45 Pages Posted: 17 Mar 2017
Date Written: March 15, 2017
Evidence for the long-term effects of foreign aid on local communities is mixed. In a laboratory experiment, we investigate whether external subsidies, e.g. foreign assistance, promote or undermine giving. Subjects play two rounds of a dictator game followed by an elicitation of norms. In both rounds, leaders allocate earned endowments to passive recipients. With a between-subject design, we vary the presence of a subsidy and compare wealth redistribution to public good provision. We find that subsidizing public good provision increases giving, while subsidizing wealth redistribution does not. Furthermore, subsidies do not undermine giving or norms about giving in the long-term.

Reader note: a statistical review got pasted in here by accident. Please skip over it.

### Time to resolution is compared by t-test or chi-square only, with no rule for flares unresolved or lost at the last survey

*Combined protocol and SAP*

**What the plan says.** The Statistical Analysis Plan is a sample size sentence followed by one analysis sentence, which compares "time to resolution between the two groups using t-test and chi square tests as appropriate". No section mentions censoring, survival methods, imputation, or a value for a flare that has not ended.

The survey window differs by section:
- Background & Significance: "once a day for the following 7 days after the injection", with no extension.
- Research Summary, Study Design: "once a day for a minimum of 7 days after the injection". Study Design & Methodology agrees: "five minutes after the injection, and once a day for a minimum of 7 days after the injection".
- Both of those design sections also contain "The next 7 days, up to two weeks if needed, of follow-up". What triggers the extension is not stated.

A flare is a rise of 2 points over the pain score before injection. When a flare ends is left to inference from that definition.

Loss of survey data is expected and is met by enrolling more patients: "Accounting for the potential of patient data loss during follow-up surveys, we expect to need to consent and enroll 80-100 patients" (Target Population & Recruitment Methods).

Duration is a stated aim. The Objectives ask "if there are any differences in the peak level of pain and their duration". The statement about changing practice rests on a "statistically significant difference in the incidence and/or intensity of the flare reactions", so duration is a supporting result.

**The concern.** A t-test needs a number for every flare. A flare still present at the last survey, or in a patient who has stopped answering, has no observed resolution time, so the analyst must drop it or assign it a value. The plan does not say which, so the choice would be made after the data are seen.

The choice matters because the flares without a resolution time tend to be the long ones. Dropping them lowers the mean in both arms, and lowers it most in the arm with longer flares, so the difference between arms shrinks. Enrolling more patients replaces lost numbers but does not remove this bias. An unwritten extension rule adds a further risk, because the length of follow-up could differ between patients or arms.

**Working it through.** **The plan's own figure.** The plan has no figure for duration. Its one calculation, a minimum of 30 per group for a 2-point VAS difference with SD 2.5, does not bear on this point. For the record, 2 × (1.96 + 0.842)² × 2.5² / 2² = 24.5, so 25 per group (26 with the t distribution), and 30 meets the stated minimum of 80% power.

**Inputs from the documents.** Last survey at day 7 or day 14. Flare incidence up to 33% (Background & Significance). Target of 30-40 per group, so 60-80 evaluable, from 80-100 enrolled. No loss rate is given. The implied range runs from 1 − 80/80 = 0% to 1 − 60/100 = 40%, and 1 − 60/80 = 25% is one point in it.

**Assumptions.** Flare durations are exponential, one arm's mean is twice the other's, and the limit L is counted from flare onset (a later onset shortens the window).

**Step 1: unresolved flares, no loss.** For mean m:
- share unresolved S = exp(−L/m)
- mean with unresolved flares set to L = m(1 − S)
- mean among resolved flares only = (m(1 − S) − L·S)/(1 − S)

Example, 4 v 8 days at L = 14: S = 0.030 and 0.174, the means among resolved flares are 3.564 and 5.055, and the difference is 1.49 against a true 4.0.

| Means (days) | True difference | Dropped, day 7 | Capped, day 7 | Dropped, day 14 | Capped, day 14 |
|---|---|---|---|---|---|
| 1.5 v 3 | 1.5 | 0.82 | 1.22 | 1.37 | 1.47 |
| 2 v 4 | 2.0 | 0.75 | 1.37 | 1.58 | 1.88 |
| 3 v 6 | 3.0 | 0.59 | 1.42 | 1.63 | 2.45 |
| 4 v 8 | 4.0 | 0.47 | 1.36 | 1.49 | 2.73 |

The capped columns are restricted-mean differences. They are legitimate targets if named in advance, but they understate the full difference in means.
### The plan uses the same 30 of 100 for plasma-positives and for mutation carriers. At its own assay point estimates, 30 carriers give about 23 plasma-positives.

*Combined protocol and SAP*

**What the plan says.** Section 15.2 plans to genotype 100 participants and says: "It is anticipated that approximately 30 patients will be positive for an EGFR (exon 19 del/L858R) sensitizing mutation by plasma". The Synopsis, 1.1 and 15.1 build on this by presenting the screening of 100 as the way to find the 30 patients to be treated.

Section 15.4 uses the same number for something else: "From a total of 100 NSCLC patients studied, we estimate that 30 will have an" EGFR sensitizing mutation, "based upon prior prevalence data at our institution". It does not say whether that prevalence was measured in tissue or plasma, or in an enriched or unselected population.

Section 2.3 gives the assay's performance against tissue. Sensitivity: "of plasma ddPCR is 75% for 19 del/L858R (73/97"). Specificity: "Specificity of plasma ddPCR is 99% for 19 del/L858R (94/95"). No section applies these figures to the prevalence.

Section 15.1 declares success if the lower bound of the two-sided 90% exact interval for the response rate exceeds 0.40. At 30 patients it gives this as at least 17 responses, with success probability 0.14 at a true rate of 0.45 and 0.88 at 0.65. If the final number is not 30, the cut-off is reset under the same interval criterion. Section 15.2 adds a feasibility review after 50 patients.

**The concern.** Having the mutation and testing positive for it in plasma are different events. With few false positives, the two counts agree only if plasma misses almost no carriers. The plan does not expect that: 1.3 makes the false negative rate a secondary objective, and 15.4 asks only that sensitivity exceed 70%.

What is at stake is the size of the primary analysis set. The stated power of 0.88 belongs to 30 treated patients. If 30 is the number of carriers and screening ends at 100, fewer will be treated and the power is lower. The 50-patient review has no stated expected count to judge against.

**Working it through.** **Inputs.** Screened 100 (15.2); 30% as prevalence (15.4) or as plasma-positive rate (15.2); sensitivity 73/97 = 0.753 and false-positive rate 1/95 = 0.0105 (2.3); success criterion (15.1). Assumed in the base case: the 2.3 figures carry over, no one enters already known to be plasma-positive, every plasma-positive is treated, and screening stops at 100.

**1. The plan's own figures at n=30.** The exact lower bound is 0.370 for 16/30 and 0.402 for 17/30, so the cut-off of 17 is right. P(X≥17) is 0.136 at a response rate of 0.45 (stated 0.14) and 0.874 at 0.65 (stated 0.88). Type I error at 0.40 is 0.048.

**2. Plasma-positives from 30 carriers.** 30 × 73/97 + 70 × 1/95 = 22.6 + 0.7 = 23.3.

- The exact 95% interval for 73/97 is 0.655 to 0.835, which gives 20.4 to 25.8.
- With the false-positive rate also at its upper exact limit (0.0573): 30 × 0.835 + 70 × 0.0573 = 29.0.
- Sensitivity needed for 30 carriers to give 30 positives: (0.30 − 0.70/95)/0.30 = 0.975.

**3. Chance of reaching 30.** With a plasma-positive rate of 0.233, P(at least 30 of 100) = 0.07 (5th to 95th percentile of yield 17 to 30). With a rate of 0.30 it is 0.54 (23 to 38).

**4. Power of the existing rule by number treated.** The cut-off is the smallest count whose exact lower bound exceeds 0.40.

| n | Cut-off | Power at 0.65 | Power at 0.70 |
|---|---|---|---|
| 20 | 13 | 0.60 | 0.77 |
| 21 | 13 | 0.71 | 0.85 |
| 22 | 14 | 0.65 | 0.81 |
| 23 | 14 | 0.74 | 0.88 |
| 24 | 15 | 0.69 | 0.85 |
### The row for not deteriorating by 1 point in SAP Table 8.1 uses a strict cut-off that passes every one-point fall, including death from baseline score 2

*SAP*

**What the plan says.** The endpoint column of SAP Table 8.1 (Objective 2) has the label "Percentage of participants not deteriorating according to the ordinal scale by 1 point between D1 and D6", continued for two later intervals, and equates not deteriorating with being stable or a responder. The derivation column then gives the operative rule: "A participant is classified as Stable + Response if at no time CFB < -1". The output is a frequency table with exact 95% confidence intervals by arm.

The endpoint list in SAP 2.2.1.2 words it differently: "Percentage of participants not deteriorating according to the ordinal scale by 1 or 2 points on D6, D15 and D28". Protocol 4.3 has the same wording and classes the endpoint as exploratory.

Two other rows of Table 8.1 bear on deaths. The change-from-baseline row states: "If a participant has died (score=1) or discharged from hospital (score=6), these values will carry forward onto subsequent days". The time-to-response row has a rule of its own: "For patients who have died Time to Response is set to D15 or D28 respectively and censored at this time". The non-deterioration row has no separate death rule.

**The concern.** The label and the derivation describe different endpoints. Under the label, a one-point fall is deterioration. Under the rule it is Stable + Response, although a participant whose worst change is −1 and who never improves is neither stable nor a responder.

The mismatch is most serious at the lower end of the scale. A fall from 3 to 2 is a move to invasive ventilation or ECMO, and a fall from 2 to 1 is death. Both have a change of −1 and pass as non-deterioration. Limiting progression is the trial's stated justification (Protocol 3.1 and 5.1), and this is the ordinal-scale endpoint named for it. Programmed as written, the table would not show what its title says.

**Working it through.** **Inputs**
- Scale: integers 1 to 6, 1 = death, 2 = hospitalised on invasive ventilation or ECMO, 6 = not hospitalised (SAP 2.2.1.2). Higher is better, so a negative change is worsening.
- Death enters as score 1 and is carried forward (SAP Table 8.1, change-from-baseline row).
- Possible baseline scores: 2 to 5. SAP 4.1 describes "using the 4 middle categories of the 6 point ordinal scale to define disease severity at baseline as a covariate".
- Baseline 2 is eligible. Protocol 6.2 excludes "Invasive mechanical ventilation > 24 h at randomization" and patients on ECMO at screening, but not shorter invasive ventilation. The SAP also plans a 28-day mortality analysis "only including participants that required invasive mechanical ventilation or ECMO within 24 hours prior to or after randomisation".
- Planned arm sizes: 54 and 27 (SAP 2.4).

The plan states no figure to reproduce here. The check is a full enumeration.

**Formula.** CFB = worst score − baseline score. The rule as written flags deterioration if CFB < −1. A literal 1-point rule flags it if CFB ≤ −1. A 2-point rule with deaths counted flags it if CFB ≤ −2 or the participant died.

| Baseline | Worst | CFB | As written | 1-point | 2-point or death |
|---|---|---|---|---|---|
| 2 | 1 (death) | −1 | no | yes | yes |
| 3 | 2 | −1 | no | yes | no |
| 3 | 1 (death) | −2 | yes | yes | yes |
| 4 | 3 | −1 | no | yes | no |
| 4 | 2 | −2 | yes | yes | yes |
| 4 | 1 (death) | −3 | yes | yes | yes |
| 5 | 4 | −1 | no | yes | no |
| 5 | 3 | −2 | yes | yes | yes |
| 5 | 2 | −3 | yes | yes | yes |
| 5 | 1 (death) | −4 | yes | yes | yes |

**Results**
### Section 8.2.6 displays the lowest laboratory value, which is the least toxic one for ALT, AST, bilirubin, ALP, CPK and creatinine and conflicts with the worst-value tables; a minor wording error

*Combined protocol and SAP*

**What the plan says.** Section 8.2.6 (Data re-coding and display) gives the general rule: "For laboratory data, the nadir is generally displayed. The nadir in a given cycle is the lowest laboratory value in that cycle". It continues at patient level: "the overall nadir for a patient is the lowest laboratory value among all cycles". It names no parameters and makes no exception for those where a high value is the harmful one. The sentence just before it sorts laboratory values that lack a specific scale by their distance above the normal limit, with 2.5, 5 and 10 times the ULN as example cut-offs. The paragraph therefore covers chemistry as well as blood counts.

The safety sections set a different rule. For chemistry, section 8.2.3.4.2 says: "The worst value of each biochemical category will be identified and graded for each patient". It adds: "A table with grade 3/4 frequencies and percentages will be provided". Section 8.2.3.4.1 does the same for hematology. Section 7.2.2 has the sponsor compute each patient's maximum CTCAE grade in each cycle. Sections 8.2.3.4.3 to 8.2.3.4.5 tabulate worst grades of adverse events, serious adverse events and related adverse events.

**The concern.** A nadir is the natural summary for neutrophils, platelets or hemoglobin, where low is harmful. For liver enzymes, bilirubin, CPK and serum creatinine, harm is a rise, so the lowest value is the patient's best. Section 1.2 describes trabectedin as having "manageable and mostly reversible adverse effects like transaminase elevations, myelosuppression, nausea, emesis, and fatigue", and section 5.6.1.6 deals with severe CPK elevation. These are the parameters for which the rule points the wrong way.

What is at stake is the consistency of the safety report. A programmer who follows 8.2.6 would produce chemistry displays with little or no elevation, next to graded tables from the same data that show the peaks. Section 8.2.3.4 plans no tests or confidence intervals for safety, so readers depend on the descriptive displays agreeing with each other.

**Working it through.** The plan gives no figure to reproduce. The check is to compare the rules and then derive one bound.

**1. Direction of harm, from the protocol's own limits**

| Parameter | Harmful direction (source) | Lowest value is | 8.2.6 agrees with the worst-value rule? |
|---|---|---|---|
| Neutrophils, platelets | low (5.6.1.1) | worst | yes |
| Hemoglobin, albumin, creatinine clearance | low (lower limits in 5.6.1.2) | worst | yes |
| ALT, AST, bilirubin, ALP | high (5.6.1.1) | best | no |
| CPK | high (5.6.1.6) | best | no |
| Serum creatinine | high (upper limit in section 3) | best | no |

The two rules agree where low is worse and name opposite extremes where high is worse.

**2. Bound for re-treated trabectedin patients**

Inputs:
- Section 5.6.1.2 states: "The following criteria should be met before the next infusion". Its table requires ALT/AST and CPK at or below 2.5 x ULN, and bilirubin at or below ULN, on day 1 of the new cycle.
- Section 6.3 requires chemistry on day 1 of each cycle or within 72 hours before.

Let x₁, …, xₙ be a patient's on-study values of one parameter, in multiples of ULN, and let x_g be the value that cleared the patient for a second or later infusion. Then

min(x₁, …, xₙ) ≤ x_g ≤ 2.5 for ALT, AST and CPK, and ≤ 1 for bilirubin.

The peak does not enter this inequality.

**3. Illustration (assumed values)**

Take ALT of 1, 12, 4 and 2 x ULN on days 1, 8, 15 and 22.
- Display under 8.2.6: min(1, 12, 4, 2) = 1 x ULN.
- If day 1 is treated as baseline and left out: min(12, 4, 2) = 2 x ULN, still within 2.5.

Keywords: External Transfers, Subsidies, Wealth Distribution, Public Good Provision, Giving Behavior, Social Norms, Dictator Game
JEL Classification: C91, D64, H40, O10
Suggested Citation: Suggested Citation
Robbins, Blaine G. and Kamm, Aaron and Karell, Daniel and Siegenthaler, Simon, Does Foreign Aid Harm Local Institutions? External Subsidies, Giving Behavior, and Social Norms in a Lab Experiment (March 15, 2017). Available at SSRN: https://ssrn.com/abstract=2932974 or http://dx.doi.org/10.2139/ssrn.2932974